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Websites honoring Zhao Ziyang emerge in China

  • Staff Reporters
  • 2012-03-29
  • 11:24 (GMT+8)
Zhao Ziyang met with the Tiananmen student protesters in 1989 and expressed sympathy with their calls for democracy. A young Wen Jiabao stands behind him. (Internet photo)

Zhao Ziyang met with the Tiananmen student protesters in 1989 and expressed sympathy with their calls for democracy. A young Wen Jiabao stands behind him. (Internet photo)

A number of websites have sprung up in China recently to commemorate Zhao Ziyang, the former Chinese premier who was deposed as the Communist Party's general secretary after he expressed sympathy for the students protesting in Tiananmen Square in 1989, according to our sister Chinese-language newspaper Want Daily.

The most popular is an online memorial hall dedicated. About 50,000 netizens have visited the website and left messages, many of them praising Zhao as a national hero. The webpage of Diqiu Cheng stated that Zhao, who was premier from 1980-1987 and general secretary of the party from 1987-1989 served his nation, people and party well until he was ousted.

Following the bloody crackdown on the protests, ordered by paramount leader Deng Xiaoping, Zhao not only lost his position but was placed under unofficial house arrest until his death in 2005. He was one of the key architects of China's economic reforms implemented under Deng, but his contributions are overshadowed by Tiananmen and the way he fell foul of the party's hardliners. Considered unmentionable, it is almost impossible for internet users in China to search his name on the web. Yet web pages in his honor are now emerging on Chinese websites such as Tonghuai.com based in Hangzhou and Diqiu Cheng in Beijing.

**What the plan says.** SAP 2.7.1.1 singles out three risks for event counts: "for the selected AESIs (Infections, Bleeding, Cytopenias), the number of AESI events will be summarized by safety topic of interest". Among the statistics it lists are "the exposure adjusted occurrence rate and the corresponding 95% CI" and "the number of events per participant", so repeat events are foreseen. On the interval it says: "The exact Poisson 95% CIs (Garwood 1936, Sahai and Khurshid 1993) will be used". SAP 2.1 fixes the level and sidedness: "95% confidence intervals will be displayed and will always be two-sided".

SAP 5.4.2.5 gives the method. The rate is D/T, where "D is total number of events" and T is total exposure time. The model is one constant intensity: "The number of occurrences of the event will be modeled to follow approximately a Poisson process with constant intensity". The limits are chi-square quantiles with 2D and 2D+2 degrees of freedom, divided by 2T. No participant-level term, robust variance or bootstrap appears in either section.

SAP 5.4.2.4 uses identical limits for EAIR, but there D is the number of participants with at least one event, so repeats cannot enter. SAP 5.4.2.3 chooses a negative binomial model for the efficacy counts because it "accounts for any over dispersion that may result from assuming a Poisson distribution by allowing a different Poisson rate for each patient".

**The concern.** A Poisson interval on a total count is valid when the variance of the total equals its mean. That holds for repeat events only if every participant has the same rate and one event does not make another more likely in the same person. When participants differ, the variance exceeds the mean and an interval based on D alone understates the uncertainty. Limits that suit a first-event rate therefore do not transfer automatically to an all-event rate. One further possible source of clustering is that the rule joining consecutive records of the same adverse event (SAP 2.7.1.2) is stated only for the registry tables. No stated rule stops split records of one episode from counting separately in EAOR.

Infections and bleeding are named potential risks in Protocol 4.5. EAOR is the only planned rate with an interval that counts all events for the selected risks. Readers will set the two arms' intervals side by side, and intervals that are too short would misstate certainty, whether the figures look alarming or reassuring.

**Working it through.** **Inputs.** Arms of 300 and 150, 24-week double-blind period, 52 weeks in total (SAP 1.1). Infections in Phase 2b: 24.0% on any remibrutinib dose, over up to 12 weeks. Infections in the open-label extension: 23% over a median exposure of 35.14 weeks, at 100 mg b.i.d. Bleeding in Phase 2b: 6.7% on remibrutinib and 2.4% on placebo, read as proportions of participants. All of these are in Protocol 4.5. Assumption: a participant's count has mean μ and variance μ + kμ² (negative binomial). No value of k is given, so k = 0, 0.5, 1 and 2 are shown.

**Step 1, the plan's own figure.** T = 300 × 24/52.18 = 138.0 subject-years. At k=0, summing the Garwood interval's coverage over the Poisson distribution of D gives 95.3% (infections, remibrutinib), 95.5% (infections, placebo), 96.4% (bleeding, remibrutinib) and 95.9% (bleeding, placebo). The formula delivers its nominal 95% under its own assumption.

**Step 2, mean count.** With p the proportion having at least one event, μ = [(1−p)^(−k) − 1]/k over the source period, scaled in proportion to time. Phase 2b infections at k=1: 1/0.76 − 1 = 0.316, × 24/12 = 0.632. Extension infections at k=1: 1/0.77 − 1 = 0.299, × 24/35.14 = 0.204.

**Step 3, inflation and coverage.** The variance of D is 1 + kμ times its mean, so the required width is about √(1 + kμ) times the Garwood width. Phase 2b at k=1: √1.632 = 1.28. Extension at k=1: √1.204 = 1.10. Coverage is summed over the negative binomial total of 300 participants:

The webmaster of the Zhao Ziyang memorial hall site says he was frequently harassed by police for almost two years, though they have recently stopped bothering him.

Premier Wen Jiabao has made a number of calls for the political rehabilitation of the victims of Tiananmen, though this is unlikely to happen in the near future. Wen was one of Zhao Ziyang's key subordinates at the time of the protests but his own career survived intact after Zhao's fall from grace.

References:

Zhao Ziyang  趙紫陽

Wen Jiabao  溫家寶

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